Repost of a 2014 article from my old WordPress blog.
The loose assumption that the ‘female’ is the default sex is frequently presented as a fact of biological science. Laurent Boulanger and a team of researchers recently published a critical discovery that shatters this assumption.
They discovered that FOXL2 and several other genes must be expressed in order to properly initiate female development. Individuals with XY chromosomes develop into males anyway, but in the absence of the aforementioned cluster of genes, so too would those individuals with XX chromosomes. Previous research has shown the role of FOXL2 in ovarian determination / differentiation in vertebrates, regulating adult ovarian function in mammals and reproductive dysfunction in women, so it is not as surprising a finding as one might think.
As usual, important research in the biological sciences will not be reported in mainstream media—or even mainstream academic press—because it goes against politically comfortable narratives.
[EDIT : See article Why There Are Males & Females for a comprehensive enquiry into the origin and evolution of the sexes.]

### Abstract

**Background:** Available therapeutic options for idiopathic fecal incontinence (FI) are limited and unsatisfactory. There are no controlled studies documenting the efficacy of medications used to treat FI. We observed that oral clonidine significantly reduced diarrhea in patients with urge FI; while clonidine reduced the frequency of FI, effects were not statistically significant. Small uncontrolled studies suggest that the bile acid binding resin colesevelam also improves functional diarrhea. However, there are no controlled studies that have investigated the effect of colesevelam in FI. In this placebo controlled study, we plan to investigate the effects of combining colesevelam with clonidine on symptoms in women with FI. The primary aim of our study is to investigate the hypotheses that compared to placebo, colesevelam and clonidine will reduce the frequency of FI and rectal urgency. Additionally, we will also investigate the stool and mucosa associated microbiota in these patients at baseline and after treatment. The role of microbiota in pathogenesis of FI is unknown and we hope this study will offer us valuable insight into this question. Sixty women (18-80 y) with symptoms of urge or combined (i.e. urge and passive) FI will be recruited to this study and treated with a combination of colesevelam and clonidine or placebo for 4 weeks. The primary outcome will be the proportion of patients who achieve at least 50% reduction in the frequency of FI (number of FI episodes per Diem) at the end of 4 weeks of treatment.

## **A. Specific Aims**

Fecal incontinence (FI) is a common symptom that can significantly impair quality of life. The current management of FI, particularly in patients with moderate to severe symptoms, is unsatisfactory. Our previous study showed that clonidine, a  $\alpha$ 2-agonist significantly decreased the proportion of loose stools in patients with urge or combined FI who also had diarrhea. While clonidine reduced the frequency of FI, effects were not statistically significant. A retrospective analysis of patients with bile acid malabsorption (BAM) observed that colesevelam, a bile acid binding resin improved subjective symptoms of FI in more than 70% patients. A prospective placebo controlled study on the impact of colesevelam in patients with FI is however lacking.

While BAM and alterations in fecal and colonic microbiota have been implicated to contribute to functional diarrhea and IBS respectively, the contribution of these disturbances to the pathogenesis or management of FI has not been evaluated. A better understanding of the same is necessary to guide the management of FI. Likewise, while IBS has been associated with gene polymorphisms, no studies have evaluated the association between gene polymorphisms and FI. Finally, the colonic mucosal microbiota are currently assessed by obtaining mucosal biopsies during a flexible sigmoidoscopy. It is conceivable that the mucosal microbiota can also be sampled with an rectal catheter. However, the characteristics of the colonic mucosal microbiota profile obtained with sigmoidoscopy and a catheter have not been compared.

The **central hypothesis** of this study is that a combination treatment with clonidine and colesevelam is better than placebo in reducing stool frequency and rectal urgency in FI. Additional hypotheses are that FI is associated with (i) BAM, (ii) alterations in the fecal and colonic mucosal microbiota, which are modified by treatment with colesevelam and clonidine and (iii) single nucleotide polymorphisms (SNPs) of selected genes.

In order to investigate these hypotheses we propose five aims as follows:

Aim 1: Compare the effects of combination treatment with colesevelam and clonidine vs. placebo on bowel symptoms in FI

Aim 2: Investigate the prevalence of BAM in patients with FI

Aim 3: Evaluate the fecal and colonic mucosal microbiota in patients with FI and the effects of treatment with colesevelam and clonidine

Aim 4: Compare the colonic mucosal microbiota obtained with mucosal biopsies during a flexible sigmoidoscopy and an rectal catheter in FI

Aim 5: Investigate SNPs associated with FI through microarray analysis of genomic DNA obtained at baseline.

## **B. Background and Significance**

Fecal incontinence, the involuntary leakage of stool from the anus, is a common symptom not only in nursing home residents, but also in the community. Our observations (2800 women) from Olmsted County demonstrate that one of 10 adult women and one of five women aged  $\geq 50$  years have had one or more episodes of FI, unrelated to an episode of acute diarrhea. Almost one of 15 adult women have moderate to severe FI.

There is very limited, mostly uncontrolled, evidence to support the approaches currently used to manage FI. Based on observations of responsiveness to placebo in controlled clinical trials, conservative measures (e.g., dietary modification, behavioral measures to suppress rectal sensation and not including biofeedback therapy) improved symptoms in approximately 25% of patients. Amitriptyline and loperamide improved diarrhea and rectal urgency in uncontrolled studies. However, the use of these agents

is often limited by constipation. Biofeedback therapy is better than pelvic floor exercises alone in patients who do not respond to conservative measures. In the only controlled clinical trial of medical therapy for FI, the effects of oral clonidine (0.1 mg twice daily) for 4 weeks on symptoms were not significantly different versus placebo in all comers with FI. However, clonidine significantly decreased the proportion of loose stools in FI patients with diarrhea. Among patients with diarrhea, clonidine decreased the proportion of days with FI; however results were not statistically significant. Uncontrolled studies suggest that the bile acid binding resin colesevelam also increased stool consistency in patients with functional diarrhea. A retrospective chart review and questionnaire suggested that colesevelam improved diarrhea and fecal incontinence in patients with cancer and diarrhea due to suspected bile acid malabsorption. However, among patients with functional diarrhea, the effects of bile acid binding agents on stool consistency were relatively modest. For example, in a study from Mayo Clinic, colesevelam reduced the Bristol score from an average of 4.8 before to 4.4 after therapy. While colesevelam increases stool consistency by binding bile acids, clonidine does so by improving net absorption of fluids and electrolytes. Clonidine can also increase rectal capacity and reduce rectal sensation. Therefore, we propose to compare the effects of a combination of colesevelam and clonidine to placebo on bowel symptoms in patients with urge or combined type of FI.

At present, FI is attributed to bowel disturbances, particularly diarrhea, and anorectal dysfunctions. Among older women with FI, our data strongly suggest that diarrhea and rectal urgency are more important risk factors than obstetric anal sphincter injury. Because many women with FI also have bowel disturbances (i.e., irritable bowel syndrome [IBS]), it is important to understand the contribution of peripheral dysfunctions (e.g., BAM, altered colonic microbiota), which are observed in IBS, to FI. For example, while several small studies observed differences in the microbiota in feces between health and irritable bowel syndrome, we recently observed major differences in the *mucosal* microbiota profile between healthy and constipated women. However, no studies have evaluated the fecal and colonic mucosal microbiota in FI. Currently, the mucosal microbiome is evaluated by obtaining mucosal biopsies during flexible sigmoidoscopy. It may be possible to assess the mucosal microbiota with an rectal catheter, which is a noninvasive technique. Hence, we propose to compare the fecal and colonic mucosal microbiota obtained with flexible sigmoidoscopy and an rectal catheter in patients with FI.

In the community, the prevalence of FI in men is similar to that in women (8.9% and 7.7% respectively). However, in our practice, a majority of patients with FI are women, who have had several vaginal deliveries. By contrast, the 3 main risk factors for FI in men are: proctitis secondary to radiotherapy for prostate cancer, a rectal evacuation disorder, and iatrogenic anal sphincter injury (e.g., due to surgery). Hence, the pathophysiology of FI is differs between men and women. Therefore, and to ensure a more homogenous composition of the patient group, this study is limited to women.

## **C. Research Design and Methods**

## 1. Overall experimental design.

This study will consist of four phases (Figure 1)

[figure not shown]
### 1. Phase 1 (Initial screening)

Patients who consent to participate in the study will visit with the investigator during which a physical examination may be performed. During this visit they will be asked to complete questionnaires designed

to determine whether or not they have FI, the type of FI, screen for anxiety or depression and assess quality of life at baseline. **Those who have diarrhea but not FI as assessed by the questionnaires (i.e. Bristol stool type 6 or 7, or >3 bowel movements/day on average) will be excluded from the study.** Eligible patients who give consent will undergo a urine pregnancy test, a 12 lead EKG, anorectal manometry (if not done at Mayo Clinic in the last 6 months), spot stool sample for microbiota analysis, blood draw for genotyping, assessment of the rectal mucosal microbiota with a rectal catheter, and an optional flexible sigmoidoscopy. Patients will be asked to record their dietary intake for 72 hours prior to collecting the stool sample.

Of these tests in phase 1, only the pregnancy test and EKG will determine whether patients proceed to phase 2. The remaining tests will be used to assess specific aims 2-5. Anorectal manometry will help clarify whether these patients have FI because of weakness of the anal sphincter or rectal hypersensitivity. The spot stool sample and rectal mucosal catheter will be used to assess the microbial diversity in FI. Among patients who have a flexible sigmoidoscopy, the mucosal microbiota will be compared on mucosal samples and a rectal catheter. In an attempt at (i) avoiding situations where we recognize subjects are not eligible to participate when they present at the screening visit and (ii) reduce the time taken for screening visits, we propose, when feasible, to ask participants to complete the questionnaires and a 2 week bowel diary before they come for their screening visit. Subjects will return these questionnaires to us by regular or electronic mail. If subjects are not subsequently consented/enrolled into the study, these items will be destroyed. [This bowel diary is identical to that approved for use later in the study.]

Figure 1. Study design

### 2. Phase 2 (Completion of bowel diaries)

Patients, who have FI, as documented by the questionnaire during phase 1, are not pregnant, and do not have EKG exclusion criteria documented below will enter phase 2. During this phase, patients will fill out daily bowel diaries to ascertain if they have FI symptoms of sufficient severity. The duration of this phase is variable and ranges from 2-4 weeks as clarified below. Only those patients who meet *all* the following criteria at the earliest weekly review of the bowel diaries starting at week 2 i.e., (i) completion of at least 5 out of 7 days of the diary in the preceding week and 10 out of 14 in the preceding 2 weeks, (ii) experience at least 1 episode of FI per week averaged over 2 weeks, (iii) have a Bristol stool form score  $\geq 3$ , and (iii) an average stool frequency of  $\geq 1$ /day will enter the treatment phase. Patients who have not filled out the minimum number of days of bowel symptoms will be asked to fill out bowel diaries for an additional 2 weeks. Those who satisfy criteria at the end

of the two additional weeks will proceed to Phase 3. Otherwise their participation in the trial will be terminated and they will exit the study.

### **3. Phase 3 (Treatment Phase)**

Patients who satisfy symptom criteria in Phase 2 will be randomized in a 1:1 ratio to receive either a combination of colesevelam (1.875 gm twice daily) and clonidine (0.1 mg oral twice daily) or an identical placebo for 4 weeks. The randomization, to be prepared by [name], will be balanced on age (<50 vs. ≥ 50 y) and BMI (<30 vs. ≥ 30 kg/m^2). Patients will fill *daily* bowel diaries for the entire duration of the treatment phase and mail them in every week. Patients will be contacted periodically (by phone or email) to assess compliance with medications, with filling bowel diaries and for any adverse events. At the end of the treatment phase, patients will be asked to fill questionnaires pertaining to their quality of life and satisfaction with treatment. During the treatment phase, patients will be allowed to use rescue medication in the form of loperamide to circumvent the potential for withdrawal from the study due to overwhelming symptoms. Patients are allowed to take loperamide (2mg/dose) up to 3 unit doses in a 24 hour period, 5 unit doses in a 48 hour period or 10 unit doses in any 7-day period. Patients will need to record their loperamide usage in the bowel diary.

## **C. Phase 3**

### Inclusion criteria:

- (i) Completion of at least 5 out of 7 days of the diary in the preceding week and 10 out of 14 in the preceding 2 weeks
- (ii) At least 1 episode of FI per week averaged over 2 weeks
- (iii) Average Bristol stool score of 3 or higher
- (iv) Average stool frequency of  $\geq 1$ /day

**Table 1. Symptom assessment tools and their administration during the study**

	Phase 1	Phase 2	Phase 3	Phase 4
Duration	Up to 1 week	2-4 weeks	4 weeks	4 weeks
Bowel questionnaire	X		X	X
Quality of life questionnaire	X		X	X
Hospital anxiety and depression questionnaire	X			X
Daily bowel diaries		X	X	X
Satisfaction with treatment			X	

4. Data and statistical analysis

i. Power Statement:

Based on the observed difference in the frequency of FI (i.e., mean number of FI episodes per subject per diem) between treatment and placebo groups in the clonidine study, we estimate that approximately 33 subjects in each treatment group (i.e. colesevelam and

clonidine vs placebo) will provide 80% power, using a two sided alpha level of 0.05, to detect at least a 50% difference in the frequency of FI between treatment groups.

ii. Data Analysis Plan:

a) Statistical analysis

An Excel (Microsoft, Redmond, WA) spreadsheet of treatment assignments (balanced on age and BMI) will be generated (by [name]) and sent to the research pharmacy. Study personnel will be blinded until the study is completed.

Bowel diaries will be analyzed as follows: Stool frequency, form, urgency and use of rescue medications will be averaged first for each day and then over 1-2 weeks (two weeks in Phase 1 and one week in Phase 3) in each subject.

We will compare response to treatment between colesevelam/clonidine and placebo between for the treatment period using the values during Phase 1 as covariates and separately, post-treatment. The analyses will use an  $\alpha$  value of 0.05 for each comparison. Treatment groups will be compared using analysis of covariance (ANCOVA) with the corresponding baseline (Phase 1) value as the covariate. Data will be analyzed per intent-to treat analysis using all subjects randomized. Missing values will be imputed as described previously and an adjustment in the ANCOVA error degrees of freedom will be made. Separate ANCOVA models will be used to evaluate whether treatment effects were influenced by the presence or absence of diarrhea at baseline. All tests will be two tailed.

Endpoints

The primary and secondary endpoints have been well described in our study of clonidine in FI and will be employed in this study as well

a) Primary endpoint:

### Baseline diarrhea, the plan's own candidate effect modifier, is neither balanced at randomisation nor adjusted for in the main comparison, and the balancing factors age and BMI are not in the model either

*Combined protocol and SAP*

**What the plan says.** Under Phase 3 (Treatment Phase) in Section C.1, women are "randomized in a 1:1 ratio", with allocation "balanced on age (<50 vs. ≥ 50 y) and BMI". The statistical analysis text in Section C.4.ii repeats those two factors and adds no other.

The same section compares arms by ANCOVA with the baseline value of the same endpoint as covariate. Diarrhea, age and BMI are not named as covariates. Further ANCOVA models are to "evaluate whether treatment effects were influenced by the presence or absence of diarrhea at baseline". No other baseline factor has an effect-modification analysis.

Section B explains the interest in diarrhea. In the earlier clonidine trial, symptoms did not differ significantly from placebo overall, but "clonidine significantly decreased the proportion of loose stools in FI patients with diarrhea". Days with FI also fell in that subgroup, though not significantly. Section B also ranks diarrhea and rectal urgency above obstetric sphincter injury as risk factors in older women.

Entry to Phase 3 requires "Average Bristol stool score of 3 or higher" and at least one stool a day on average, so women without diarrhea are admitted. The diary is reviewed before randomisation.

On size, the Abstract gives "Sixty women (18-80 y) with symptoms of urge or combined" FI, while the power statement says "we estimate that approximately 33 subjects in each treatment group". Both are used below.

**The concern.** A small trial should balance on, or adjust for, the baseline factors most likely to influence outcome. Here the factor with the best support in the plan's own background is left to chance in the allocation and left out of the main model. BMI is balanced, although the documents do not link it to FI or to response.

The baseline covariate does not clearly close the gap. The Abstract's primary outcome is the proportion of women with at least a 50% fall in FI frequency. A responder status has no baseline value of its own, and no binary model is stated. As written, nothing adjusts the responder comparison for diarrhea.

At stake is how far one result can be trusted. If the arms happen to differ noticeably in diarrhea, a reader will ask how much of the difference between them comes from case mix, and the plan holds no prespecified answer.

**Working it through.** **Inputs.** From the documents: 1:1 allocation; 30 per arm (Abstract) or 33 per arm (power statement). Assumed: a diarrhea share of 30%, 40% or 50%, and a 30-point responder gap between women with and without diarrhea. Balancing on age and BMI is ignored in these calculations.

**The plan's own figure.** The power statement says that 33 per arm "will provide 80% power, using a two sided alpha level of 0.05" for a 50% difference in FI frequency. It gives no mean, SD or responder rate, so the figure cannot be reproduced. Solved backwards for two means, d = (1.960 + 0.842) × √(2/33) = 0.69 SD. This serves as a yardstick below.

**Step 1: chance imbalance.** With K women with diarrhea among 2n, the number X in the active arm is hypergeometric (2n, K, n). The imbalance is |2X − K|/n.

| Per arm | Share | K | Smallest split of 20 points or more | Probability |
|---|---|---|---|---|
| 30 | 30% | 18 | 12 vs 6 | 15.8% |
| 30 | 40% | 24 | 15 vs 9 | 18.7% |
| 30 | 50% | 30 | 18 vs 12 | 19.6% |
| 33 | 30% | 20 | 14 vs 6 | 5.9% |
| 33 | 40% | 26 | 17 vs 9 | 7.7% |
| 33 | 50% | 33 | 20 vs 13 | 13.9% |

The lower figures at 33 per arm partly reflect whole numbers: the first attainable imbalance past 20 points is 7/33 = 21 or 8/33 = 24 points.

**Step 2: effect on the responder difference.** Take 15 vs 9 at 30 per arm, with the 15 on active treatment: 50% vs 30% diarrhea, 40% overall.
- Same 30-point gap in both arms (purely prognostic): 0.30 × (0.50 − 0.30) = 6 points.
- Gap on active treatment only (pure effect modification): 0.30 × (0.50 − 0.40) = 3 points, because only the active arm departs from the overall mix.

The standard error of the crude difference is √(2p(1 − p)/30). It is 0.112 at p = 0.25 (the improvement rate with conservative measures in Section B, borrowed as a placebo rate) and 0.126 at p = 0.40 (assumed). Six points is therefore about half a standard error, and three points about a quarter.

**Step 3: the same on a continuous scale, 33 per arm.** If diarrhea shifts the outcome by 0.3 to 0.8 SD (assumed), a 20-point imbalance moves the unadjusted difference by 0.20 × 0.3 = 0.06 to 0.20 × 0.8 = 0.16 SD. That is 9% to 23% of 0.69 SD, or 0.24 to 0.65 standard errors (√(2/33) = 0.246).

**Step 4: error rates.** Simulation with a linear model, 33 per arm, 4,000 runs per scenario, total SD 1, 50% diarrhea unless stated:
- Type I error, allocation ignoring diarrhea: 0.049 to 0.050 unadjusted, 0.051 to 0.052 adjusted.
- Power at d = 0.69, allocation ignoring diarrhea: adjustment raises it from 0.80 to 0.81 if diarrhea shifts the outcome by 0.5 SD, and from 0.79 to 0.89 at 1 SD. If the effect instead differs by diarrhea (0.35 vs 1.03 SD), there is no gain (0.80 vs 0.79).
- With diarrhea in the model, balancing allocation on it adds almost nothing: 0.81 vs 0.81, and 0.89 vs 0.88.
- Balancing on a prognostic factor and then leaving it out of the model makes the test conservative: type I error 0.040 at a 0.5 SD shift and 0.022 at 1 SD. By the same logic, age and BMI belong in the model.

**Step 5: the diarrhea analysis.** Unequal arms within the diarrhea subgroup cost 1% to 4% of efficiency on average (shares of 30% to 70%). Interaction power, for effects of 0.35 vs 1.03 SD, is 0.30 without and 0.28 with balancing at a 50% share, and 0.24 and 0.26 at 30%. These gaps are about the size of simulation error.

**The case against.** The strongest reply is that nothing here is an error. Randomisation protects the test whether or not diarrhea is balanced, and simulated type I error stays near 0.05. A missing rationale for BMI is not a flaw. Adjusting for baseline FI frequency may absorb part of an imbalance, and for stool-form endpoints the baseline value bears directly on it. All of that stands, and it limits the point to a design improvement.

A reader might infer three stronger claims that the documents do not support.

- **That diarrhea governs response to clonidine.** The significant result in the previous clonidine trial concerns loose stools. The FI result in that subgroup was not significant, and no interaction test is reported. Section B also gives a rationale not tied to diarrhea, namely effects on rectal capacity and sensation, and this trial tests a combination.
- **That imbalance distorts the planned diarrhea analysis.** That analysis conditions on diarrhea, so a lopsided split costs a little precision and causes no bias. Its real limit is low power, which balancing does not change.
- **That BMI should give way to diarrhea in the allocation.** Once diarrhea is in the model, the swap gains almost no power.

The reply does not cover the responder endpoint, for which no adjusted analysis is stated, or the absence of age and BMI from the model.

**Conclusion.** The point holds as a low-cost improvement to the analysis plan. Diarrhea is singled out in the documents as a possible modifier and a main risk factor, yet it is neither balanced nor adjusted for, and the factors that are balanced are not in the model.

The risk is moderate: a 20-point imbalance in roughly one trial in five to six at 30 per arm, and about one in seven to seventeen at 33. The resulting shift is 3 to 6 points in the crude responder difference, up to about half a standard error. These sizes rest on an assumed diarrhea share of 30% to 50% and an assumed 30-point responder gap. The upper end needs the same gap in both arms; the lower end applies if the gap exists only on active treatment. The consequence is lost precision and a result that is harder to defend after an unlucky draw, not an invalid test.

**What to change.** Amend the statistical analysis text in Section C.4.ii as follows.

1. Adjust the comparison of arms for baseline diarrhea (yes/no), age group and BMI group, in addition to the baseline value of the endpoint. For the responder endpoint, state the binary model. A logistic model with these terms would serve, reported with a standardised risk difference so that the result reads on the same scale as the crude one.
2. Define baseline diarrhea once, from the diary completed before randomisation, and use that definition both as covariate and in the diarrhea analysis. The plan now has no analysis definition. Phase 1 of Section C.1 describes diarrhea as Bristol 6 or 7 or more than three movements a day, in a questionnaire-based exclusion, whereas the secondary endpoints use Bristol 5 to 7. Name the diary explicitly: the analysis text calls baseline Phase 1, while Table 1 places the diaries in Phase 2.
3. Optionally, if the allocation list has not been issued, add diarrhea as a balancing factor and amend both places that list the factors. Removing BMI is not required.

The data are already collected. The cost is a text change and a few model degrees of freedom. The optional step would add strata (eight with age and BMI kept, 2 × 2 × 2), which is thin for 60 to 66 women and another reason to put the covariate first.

→ Boulanger L, et al. (2014) FOXL2 is a female sex-determining gene in the goat. Current Biology, 24(4):404–8.
The origin of sex reversal in XX goats homozygous for the polled intersex syndrome (PIS) mutation was unclear because of the complexity of the mutation that affects the transcription of both FOXL2 and several long noncoding RNAs (lncRNAs). Accumulating evidence suggested that FOXL2 could be the sole gene of the PIS locus responsible for XX sex reversal, the lncRNAs being involved in transcriptional regulation of FOXL2. In this study, using zinc-finger nuclease-directed mutagenesis, we generated several fetuses, of which one XX individual bears biallelic mutations of FOXL2. Our analysis demonstrates that FOXL2 loss of function dissociated from loss of lncRNA expression is sufficient to cause an XX female-to-male sex reversal in the goat model and, as in the mouse model, an agenesis of eyelids. Both developmental defects were reproduced in two newborn animals cloned from the XX FOXL2(-/-) fibroblasts. These results therefore identify FOXL2 as a bona fide female sex-determining gene in the goat. They also highlight a stage-dependent role of FOXL2 in the ovary, different between goats and mice, being important for fetal development in the former but for postnatal maintenance in the latter.